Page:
As Jennifer Curington reports in the Community Impact Newspaper, this Thursday Austin City Council will consider whether to create its first two parking/transportation management districts. PTMDs are arrangements in which the city installs parking meters in an area that needs them and splits the proceeds from operating the meters between the general fund and a fund that is specific to the area in which the meters are installed. They differ from parking benefit districts, another arrangement that the city can create, primarily in who can apply to create one. (There are some folks who believe PTMDs are inferior to PBDs. For their arguments, read the comments section of this post a little while after I post it.)
The main feature of both these programs is that they control parking demand through the use of meters, a practice that first began in Oklahoma City in 1935. Of course, given the opportunity, most people would just as soon not pay for parking as pay for it, but as I discussed here, that can cause serious problems when there are more people who want to park than there are spaces.
The “revenue split” feature of PTMDs (and PBDs) are essentially political features. Just because it would benefit people on the whole to install parking meters doesn’t make it politically easy to create them. Opposition to meters can come from a number of corners, including merchants who believe their customers will no longer come to their store if they can’t park for free, to residents who dislike having parking spaces they have been using for long-term parking converted to short-term parking for those who live outside the neighborhood. By concentrating the benefits of the meters in the same area where these opponents live and work, theory goes that it will be easier politically to create and maintain support for them.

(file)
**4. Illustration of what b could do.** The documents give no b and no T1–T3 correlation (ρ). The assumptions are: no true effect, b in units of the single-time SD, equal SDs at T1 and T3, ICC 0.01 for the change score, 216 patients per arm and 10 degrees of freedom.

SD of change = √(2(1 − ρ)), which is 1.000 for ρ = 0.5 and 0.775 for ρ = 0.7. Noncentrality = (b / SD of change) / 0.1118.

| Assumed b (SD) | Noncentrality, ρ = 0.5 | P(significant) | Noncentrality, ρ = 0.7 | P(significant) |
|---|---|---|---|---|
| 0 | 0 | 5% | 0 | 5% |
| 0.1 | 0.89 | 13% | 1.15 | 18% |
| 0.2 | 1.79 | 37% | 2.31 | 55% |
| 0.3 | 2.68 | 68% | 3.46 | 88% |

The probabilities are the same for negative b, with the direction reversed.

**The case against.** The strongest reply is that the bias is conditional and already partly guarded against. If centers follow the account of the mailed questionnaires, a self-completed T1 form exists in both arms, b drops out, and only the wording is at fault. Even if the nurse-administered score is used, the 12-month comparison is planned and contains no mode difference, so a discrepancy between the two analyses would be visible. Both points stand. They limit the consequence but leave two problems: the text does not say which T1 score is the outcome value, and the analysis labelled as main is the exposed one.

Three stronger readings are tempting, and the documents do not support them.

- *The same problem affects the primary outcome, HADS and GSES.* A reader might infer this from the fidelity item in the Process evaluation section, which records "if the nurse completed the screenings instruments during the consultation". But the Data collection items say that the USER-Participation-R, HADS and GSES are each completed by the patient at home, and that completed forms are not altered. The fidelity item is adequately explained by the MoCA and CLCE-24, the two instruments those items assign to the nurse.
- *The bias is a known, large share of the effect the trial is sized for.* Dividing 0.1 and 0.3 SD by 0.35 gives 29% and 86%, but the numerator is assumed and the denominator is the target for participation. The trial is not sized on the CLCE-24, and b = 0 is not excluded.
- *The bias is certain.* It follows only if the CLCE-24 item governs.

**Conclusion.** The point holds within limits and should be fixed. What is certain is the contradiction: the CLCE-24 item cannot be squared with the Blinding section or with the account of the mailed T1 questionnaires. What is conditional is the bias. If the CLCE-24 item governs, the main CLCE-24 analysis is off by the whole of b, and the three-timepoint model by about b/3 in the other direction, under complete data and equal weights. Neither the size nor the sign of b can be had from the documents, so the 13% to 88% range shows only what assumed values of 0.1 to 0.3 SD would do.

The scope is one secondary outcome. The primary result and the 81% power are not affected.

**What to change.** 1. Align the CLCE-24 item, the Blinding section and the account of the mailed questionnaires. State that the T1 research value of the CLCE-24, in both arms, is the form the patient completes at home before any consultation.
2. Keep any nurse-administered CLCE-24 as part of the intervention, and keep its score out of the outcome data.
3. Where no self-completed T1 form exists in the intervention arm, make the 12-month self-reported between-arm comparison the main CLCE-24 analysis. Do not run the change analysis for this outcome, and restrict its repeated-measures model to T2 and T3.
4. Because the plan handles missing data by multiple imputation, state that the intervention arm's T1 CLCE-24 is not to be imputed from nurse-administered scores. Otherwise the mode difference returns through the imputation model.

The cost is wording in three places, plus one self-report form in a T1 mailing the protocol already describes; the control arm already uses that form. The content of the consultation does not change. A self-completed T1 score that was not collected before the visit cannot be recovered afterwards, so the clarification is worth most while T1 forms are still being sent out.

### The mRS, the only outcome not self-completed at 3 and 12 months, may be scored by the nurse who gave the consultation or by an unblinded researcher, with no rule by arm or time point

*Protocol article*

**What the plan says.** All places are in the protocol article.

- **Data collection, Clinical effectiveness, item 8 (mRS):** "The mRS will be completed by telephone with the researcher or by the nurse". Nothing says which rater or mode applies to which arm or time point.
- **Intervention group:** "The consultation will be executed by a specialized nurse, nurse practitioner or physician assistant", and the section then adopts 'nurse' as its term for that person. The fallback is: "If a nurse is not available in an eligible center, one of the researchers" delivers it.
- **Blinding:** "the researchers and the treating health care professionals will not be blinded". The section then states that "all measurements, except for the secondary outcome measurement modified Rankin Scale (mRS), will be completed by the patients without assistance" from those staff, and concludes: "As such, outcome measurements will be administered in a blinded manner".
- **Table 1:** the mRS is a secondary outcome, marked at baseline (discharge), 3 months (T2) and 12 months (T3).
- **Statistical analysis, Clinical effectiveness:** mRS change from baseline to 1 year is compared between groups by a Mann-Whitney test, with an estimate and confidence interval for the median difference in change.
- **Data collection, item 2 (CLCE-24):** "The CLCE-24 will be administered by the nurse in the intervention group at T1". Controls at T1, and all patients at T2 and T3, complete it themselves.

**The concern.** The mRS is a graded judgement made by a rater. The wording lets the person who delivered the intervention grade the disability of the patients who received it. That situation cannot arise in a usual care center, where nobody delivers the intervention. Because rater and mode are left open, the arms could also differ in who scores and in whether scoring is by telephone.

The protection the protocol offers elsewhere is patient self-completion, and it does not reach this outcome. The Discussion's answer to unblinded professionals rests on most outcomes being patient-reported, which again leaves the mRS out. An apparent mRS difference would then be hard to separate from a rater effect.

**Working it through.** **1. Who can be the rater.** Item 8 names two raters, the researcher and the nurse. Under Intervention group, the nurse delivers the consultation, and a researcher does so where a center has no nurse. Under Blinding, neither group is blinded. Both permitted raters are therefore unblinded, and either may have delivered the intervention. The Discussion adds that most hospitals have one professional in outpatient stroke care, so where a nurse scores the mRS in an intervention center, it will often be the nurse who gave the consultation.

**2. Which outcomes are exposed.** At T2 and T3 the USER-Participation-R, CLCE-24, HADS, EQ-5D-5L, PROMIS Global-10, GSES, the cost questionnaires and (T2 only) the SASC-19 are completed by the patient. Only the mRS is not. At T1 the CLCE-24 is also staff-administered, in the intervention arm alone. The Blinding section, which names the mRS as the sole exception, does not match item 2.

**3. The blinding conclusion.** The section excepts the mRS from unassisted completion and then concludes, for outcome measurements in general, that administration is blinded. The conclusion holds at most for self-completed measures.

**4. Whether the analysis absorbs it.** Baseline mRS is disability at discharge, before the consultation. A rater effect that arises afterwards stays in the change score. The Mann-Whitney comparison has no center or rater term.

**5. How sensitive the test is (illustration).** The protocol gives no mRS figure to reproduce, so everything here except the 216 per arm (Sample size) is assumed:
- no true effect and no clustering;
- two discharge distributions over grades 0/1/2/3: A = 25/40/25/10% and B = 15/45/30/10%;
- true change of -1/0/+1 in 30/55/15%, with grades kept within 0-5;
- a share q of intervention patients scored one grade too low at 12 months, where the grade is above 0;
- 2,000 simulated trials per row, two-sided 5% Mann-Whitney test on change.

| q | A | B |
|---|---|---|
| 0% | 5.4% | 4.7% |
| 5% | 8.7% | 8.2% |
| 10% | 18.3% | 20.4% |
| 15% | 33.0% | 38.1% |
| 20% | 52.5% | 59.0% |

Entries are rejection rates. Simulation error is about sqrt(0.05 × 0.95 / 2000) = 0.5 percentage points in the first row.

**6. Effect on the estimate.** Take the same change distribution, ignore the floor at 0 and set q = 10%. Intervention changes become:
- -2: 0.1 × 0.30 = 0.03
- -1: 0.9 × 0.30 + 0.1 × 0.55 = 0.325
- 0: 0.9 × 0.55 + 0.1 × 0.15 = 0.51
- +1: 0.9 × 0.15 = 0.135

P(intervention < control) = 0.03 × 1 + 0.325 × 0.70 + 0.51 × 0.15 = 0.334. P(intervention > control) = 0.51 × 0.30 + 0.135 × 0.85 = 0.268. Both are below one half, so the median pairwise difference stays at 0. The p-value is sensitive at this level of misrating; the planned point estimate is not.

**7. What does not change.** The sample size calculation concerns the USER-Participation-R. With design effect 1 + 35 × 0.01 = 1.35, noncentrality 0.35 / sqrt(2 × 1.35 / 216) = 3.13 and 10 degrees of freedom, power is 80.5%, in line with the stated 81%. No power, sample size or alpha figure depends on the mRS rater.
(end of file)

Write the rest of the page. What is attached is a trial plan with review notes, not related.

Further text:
Indeed, in this case, theory appears to be matching up with reality. Two neighborhood associations–the East Cesar Chavez NA and the Guadalupe Association for an Improved Neighborhood–have joined the city in applying for the “East Austin” PTMD. This PTMD (council item here) would be bounded by I-35, Chicon Street, 4th St and 7th St, or roughly speaking, what many people call East 6th. The meters would run during the busy nightlife hours of 6PM-midnight Tuesday through Saturdays; any residents of single-family homes whose homes do not have off-street parking will be provided permits to use on-street spaces free of charge. Some ideas contemplated in the city documents for where the funds may be used include sidewalks, crosswalks, traffic signals, artwork, and ongoing street maintenance.
If these PTMDs turn out well, they may prove an improved template for managing high-demand parking near commercial areas of the city. The parking management solution most commonly in use, the Residential Permit Parking program, has been a failure. The idea behind it in the first place is essentially exclusionary–the entire purpose of the program is to ban people who don’t live very close to an area in which parking is in high-demand from parking there. This is, to put it lightly, a poor use of a city resource (on-street parking). When put in practice, this program has, not surprisingly, had poor results. Many of those streets in which non-locals have been excluded from parking now sit empty, while parkers just park even further from their destination.
@DanKeshet Looking north on Clay Ave just north of Houston. RPP says no parking anytime without permit pic.twitter.com/KYTPaHjgtQ
— Mary Pustejovsky 😷 (@mpusto) January 4, 2015
Perhaps in the future, the city will decide that rather than playing whack-a-mole with people who desire parking, they should simply charge for it, and use the proceeds to improve sidewalks, crosswalks, and the like.
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